11. The article of claim 9, wherein the multilayered substrate comprises a first layer of silicon, a second layer of silicon dioxide on the silicon layer, a third layer of IBAD-MgO on the silicon dioxide layer, and a fourth layer of niobium-doped SrTiO3 on the IBAD-MgO layer.
12. The article of claim 9, wherein the multilayered substrate comprises a first layer of silicon, a second layer of silicon dioxide on the silicon layer, a third layer of IBAD-MgO on the silicon dioxide layer, and a fourth layer of La.sub.0.5Sr.sub.0.5CoO3 on the layer of IBAD-MgO.
13. An article comprising: a substrate having a surface; and a film on the surface of the substrate, the film comprising a plurality of nanocolumns of a first metal oxide material embedded in a matrix of a second metal oxide material, the film further characterized as comprising a vertical interface separating the nanocolumn of the first metal oxide from the matrix of the second metal oxide, said interface further characterized as comprising an oxygen deficient channel suitable for providing said article with memristive properties.
14. The article of claim 13, wherein the substrate comprises a doped SrTiO.sub.3.
15. The article of claim 14, wherein the matrix comprises SrTiO.sub.3.
16. The article of claim 15, wherein the first metal oxide comprises Sm2O.sub.3.
17. The article of claim 16, wherein the second metal oxide is selected from Ba.sub.0.6Sr.sub.0.4TiO3 and BaTiO.sub.3.
18. The article of claim 13, wherein the substrate is multilayered and comprises a first layer of silicon, a second layer of silicon dioxide on the silicon layer, a third layer of IBAD-MgO on the SiO2 layer, and the fourth layer of SrRuO3 on the IBAD-MgO layer.
19. The article of claim 13, wherein the substrate is multilayered and comprises a first layer of silicon, a second layer of silicon dioxide on the silicon layer, a third layer of IBAD-MgO on the silicon dioxide layer, and a fourth layer of niobium-doped SrTiO3 on the IBAD-MgO layer.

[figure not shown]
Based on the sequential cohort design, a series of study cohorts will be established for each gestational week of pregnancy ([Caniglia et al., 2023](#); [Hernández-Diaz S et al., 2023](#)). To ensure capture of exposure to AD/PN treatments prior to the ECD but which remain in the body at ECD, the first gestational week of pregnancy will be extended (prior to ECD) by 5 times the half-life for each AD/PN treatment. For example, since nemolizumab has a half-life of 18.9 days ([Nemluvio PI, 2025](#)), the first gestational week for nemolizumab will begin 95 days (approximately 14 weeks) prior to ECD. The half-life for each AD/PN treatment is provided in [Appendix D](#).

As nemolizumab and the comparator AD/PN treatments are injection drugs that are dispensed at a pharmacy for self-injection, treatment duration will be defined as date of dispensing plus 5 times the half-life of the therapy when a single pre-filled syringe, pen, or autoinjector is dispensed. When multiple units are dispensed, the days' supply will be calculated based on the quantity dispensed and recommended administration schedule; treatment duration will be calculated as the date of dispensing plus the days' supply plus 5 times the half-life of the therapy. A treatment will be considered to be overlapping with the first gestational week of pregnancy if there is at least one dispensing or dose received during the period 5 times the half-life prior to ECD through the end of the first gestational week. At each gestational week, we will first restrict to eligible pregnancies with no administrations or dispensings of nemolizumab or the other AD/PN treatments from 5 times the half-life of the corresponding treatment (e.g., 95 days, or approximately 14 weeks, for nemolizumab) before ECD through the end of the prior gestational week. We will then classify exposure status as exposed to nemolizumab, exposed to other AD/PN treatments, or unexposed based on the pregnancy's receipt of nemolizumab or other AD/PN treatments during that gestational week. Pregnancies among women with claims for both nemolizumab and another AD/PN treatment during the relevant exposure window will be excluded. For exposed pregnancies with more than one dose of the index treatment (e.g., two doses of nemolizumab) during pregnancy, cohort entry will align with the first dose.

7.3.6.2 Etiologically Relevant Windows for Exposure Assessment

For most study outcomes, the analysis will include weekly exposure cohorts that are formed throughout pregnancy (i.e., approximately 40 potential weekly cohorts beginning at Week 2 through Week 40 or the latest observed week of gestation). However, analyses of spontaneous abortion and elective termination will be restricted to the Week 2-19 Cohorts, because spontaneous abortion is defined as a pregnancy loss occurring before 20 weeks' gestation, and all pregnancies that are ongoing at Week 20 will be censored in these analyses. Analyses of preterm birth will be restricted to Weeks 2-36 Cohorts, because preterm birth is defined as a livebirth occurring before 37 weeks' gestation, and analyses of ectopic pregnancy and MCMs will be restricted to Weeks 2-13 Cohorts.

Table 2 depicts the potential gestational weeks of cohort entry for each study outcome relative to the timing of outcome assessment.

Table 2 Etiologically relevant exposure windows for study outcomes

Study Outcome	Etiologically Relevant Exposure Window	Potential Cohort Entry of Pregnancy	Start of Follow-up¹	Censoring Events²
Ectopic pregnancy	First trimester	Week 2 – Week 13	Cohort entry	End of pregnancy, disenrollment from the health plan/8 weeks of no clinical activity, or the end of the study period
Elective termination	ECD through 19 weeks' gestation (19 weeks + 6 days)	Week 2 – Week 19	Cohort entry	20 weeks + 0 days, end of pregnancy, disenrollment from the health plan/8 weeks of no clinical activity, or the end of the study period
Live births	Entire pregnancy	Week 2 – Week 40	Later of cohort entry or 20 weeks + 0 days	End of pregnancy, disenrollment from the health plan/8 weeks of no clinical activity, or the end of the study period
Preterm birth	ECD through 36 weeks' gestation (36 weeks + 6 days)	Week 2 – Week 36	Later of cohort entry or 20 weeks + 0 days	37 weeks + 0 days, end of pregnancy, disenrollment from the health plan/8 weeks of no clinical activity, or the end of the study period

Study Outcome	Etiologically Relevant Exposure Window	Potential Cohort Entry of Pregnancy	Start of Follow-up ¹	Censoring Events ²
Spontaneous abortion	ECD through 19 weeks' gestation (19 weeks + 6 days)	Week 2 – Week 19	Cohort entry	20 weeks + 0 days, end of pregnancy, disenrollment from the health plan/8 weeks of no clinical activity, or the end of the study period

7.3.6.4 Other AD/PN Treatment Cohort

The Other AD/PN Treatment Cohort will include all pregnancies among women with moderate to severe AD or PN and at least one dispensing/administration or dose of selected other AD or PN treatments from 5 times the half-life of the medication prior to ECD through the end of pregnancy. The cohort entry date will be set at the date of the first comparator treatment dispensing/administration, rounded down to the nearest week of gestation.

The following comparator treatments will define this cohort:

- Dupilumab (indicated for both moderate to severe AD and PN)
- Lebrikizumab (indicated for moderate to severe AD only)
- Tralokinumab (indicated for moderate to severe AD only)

20. The article of claim 13, wherein the substrate is multilayered and comprises a first layer of silicon, a second layer of silicon dioxide on the silicon layer, a third layer of IBAD-MgO on the silicon dioxide layer, and a fourth layer of La.sub.0.5Sr.sub.0.5CoO3 on the layer of IBAD-MgO.
PRIORITY CLAIM TO A RELATED APPLICATION
 This application claims the benefit of copending U.S. Provisional Patent Application Ser. No. 61/826,753 entitled "Memristor Comprising Film with Comb-Like Structure of Nanocolumns of Metal Oxide Embedded in a Metal Oxide Matrix," filed May 23, 2013, which is incorporated by reference herein.
FIELD OF THE INVENTION
 The present invention relates generally to the preparation of memristors having nanocolumns of a first metal oxide embedded in a matrix of a second metal oxide.
BACKGROUND OF THE INVENTION
 A memristor is a circuit element that can remember its previous state[1, 2]. Its main fingerprint is a pinched-hysteresis loop when subjected to bipolar periodic stimuli. This fingerprint has been observed in nanoionics [3-5], metal-insulator transitions [6, 7], and ferroelectric tunneling [8, 9]. The discovery of nanoionic memristive signals has prompted much research because of possible applications of memristors in terabit memories [10, 11], logic operators , and neuristors [13, 14].